[80] Mine Action Investments database; email from Hanne Elmelund Gam, Department of Humanitarian & NGO Cooperation, Ministry of Foreign Affairs, 18 July 2005. Average exchange rate for 2004: US$1 = DKK5.989. US Federal Reserve, “List of Exchange Rates (Annual),” 3 January 2005.

[81] EC, “Contribution to the Landmine Monitor 2005,” by email from Nicola Marcel, RELEX Unit 3a Security Policy, EC, 19 July 2005.

[82] Emails from Amb. Gerard Chesnel, Ministry of Foreign Affairs, 30 June 2005, and from Anne Villeneuve, HI, July-August 2005.

[83] Article 7 Report, Form J, 15 April 2005; email from Dirk Roland Haupt, Federal Foreign Office, Division 241, 25 July 2005.

[84] Email from Department of Foreign Affairs, 4 August 2005 via Tony D’Costa, Pax Christi Ireland.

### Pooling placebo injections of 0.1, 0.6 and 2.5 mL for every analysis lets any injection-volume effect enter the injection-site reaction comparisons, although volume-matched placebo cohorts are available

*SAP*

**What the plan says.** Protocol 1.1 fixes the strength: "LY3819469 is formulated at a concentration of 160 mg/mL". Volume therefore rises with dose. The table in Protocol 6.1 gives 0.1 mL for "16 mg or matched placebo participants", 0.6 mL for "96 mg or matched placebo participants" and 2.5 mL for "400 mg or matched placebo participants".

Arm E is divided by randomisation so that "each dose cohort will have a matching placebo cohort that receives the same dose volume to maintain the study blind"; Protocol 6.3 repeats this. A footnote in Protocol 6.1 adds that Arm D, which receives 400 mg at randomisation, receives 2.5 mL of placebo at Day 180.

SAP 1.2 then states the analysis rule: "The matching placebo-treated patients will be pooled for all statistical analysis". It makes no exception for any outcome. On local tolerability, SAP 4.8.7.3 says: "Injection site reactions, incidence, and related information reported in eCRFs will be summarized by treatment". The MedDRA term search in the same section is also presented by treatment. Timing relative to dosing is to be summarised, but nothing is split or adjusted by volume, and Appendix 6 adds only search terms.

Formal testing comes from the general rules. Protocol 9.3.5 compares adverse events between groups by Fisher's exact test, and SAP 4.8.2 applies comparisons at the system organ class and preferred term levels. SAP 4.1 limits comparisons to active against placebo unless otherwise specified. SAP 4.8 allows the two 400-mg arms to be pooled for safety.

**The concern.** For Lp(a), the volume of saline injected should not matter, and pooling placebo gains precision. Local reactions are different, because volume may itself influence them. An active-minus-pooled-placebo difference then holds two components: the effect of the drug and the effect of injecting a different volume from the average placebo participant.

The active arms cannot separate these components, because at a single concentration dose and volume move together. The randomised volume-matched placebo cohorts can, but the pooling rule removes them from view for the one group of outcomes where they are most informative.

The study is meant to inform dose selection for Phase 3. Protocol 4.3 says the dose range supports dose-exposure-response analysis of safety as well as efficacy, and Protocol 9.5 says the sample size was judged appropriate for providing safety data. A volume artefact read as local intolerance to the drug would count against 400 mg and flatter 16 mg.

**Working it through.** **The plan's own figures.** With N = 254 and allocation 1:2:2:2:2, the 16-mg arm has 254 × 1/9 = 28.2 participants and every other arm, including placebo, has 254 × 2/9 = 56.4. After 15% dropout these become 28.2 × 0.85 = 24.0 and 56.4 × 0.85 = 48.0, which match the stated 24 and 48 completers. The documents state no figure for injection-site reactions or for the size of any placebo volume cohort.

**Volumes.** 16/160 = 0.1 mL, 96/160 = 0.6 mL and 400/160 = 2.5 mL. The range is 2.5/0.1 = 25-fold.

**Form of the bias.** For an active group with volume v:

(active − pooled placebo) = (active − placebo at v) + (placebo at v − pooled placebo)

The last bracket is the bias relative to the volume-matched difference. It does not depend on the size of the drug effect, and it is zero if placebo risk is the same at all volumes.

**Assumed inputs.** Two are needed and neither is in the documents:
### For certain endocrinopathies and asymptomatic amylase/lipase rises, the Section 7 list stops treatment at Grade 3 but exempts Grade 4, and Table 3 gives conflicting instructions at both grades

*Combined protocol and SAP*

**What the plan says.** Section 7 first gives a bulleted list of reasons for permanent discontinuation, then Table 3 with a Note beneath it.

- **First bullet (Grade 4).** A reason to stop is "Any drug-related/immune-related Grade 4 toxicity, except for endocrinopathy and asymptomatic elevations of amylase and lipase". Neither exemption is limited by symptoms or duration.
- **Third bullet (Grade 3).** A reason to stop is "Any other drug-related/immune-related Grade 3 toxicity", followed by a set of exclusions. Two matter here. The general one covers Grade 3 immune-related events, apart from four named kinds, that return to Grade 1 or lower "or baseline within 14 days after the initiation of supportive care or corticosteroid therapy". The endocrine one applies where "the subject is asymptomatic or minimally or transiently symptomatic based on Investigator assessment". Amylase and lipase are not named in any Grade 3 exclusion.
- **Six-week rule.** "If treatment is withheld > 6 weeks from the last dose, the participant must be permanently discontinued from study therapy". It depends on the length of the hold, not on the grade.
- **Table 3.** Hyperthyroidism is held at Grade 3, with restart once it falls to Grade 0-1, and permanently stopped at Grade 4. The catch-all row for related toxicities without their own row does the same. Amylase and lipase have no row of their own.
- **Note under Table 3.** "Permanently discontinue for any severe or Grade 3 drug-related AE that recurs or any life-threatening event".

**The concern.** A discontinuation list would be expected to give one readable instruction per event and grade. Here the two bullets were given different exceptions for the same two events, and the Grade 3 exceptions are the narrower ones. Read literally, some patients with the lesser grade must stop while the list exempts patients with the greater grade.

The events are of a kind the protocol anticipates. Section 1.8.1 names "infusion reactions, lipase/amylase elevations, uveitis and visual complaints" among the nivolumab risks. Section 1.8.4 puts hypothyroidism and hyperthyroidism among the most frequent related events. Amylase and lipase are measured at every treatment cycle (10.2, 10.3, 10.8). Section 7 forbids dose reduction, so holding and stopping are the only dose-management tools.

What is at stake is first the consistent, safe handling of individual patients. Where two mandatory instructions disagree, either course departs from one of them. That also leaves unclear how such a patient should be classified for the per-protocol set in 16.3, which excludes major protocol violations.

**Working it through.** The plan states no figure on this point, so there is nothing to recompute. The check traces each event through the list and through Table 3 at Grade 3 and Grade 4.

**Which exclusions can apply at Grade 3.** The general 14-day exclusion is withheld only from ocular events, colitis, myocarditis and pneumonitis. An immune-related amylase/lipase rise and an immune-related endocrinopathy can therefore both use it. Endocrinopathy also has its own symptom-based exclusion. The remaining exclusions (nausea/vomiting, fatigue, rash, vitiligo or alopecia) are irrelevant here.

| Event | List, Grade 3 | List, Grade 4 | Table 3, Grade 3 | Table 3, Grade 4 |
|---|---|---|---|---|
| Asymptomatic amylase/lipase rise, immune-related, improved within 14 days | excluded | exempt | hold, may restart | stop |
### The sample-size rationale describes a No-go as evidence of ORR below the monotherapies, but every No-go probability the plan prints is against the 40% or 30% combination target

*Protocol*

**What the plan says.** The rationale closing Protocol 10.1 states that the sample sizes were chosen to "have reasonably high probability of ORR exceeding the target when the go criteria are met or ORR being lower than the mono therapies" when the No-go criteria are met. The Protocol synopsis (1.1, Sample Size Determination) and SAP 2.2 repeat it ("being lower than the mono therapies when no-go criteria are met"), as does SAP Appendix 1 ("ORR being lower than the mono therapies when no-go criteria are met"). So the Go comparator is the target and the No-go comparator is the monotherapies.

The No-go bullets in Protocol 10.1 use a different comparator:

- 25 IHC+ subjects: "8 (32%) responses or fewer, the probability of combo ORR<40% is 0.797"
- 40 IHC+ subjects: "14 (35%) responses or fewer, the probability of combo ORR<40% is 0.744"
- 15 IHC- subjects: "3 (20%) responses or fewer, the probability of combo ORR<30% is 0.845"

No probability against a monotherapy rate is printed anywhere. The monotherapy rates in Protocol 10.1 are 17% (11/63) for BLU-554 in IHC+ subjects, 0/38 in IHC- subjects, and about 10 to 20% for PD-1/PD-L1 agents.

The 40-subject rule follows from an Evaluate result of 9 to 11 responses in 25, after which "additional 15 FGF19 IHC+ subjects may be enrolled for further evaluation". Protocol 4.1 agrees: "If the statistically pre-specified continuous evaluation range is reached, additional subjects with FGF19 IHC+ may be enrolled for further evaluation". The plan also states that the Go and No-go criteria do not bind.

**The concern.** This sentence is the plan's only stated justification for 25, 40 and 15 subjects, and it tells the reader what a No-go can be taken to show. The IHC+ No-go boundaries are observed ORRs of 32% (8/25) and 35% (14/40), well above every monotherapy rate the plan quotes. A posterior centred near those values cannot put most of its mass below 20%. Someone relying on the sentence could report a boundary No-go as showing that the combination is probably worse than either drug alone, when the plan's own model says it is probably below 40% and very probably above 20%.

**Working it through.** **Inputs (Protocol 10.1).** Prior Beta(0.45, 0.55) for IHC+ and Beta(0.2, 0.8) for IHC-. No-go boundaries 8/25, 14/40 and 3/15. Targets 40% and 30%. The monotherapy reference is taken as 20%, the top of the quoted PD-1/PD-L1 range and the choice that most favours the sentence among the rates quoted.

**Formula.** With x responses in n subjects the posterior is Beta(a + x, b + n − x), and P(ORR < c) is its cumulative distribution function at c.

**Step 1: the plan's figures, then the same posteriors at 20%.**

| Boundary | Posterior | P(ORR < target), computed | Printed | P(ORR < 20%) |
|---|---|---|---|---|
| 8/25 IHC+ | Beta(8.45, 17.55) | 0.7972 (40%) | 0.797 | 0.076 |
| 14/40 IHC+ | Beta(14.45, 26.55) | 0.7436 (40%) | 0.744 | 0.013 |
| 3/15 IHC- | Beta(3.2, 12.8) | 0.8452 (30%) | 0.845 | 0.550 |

[85] Email from Kitagawa Yasu, Japanese International Campaign to Ban Landmines (JCBL), 10 August 2005, with translation of Ministry of Foreign Affairs information sent to JCBL on 11 May 2005. Average exchange rate for 2004: ¥108.15 = US$1. US Federal Reserve, “List of Exchange Rates (Annual),” 3 January 2005.

[86] Email from Freek Keppels, Arms Control and Arms Export Policy Division, Ministry of Foreign Affairs, 4 August 2005.

[87] Letter from Charlotte Darlow, Disarmament Division, Ministry of Foreign Affairs and Trade, 20 April 2005. Average exchange rate for 2004: $1 = NZ$0.6643. US Federal Reserve, “List of Exchange Rates (Annual),” 3 January 2005.

[88] Norway Article 7 Report, From J, 28 April 2005; emails from May-Elin Stener, Department for Global Affairs, Ministry of Foreign Affairs, April-May 2005. Average exchange rate for 2004: $1 = NOK6.7399. US Federal Reserve, “List of Exchange Rates (Annual),” 3 January 2005.